Tuesday, July 9, 2024

NFR Project: 'There It Is' (1928)

There It Is

Dir: Harold L. Muller, Charles R. Bowers

Scr: Charles R. Bowers, Harold L. Muller

Pho: Harold L. Muller

Ed: N/A

Premiere: January 1, 1928

19 min.

Charley Bowers was truly one of a kind. There is nothing in film, then or now, that can rival his ability to capture successfully the greatest absurdities imaginable.

There is no logic in Bowers’ universe; nothing is stable, all is in flux. Items which don’t belong together are juxtaposed. Completely unmotivated, bizarre behavior is the norm. It’s extremely bewildering and exciting at the same time, a toboggan ride through the inside of Charley’s visionary skull.

In fact, it’s subversive. However, it’s a comedy, so it passes in the guise of that. Utilizing a combination of live-action and stop-motion techniques, he confounds reason as he spits outs gags nonstop. In a way, he’s like another Melies. He plays with the camera just to see what it can do.

Bowers started out as an animator in 1916. After years of work, he opened his own studio and started making his unique sequence of movies, animated using the so-called “Bowers process”, which created effects unseen anywhere else for decades.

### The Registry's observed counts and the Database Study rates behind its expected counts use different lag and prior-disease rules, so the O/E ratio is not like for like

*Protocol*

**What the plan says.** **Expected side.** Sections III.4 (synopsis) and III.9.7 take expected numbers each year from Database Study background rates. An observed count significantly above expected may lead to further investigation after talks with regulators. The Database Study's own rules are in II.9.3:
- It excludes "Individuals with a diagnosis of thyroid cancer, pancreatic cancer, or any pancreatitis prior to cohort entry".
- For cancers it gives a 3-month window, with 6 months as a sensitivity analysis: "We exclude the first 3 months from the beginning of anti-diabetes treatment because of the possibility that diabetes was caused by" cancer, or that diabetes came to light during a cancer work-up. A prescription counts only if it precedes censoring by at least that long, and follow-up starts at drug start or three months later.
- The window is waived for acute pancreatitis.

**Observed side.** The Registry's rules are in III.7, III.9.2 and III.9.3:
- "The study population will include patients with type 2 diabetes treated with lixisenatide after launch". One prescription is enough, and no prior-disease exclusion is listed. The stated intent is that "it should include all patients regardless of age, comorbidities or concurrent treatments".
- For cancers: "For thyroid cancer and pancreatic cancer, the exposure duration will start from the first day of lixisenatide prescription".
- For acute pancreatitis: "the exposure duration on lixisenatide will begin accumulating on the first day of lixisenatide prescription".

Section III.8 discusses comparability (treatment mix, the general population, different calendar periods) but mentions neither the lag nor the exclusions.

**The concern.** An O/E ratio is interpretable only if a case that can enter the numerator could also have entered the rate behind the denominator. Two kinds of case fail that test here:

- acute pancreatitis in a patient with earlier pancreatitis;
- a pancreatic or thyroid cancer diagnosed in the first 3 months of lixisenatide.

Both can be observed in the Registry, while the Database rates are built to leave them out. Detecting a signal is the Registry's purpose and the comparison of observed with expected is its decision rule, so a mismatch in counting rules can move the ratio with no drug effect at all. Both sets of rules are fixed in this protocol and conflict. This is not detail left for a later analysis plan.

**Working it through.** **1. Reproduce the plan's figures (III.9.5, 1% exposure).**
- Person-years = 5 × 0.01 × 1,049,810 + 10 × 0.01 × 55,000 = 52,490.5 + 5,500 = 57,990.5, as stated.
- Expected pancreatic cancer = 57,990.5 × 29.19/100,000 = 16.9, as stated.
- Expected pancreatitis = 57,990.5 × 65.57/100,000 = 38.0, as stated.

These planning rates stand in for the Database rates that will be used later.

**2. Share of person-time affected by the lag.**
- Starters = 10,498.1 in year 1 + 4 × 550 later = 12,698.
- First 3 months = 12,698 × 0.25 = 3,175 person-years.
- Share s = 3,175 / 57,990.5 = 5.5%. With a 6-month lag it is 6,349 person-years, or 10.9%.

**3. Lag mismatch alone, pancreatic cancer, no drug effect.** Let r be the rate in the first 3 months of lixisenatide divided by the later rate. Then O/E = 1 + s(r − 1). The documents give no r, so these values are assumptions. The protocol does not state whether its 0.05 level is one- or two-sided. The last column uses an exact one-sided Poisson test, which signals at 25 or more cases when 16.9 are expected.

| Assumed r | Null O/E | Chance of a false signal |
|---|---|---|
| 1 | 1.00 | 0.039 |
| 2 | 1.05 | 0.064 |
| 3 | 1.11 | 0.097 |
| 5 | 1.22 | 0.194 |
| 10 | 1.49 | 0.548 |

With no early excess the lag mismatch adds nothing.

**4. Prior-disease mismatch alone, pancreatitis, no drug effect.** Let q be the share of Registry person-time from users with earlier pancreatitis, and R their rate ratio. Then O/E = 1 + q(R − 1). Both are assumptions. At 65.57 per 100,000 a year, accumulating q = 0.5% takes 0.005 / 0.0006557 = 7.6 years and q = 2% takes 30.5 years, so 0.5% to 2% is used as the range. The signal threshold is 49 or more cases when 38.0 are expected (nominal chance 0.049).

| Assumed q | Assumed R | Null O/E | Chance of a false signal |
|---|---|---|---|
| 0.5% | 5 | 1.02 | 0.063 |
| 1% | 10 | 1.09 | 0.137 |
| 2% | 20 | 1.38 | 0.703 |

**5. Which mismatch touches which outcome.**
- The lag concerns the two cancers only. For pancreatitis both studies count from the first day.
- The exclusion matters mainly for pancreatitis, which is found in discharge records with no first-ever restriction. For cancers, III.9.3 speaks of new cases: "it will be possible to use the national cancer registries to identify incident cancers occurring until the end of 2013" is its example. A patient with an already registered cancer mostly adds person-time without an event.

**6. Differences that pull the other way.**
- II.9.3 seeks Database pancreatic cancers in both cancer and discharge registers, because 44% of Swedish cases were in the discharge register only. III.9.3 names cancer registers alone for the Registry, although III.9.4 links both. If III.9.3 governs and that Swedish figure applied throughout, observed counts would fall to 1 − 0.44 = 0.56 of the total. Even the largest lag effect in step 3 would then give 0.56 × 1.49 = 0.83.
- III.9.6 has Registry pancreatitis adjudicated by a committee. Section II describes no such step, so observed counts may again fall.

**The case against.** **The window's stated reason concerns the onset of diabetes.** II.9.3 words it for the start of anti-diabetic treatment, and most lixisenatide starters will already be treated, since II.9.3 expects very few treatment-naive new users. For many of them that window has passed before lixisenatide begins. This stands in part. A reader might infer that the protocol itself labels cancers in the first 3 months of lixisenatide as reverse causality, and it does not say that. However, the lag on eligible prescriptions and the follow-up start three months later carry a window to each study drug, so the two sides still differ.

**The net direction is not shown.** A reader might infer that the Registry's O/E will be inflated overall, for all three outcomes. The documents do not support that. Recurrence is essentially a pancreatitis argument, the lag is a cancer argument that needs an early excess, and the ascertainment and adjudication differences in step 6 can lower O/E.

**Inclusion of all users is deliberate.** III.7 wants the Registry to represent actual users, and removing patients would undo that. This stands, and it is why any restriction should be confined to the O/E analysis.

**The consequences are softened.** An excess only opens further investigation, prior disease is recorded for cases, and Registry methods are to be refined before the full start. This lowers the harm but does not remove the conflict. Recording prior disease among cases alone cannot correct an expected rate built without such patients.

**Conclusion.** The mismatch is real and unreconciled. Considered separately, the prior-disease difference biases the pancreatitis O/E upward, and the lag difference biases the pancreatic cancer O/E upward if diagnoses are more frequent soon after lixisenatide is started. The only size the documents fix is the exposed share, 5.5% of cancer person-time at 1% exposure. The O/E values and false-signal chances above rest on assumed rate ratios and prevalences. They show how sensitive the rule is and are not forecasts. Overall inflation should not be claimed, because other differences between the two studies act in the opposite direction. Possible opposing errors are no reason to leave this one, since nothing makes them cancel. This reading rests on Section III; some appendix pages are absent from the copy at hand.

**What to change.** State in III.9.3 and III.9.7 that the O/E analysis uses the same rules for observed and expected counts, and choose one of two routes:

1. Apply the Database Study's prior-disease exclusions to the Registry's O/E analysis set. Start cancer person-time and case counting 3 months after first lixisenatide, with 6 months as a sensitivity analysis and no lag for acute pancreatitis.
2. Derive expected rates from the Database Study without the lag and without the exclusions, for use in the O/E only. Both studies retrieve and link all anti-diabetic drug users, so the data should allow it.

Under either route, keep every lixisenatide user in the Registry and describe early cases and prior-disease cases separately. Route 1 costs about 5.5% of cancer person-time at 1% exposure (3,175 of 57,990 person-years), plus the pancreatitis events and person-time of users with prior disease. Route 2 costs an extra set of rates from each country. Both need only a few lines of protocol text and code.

The story, such as it is: a mysterious little figure, bald with glass and an immemse beard and eyebrows, wafts from room to room in an old mansion, vanishing and appearing again through doors and secrets panels. A cracked egg grown into a chicken. An empty pair of pants dances on top of a bureau. The inhabitants are dismayed. Time to call Scotland Yard!

Scotland Yard, naturally, is a yard, nicely surrounded by a picket fence, full of Scotsmen. A detective, Charley, is dispatched; he takes with him a tiny, extremely well-animated companion who fits in a matchbox and answers to the name of MacGregor.

The rest of the movie is a madcap chase through the house, with the “Fuzz-Faced Phantom” eluding his pursuers. He is unbeatable, inscrutable, all-powerful, and toys with Charley unmercifully. The very fabric of reality conspires against Charley’s best efforts. The film grinds to a halt as it deals out three succeeding endings, each daffier than the last.

Bowers made less than two dozen short films in total, only a few of which survive today. They are worth seeking out, just for the sense of wonder they exude.

The NFR is one writer’s attempt to review all the films listed in the National Film Registry in chronological order. Next time: The Wedding March.

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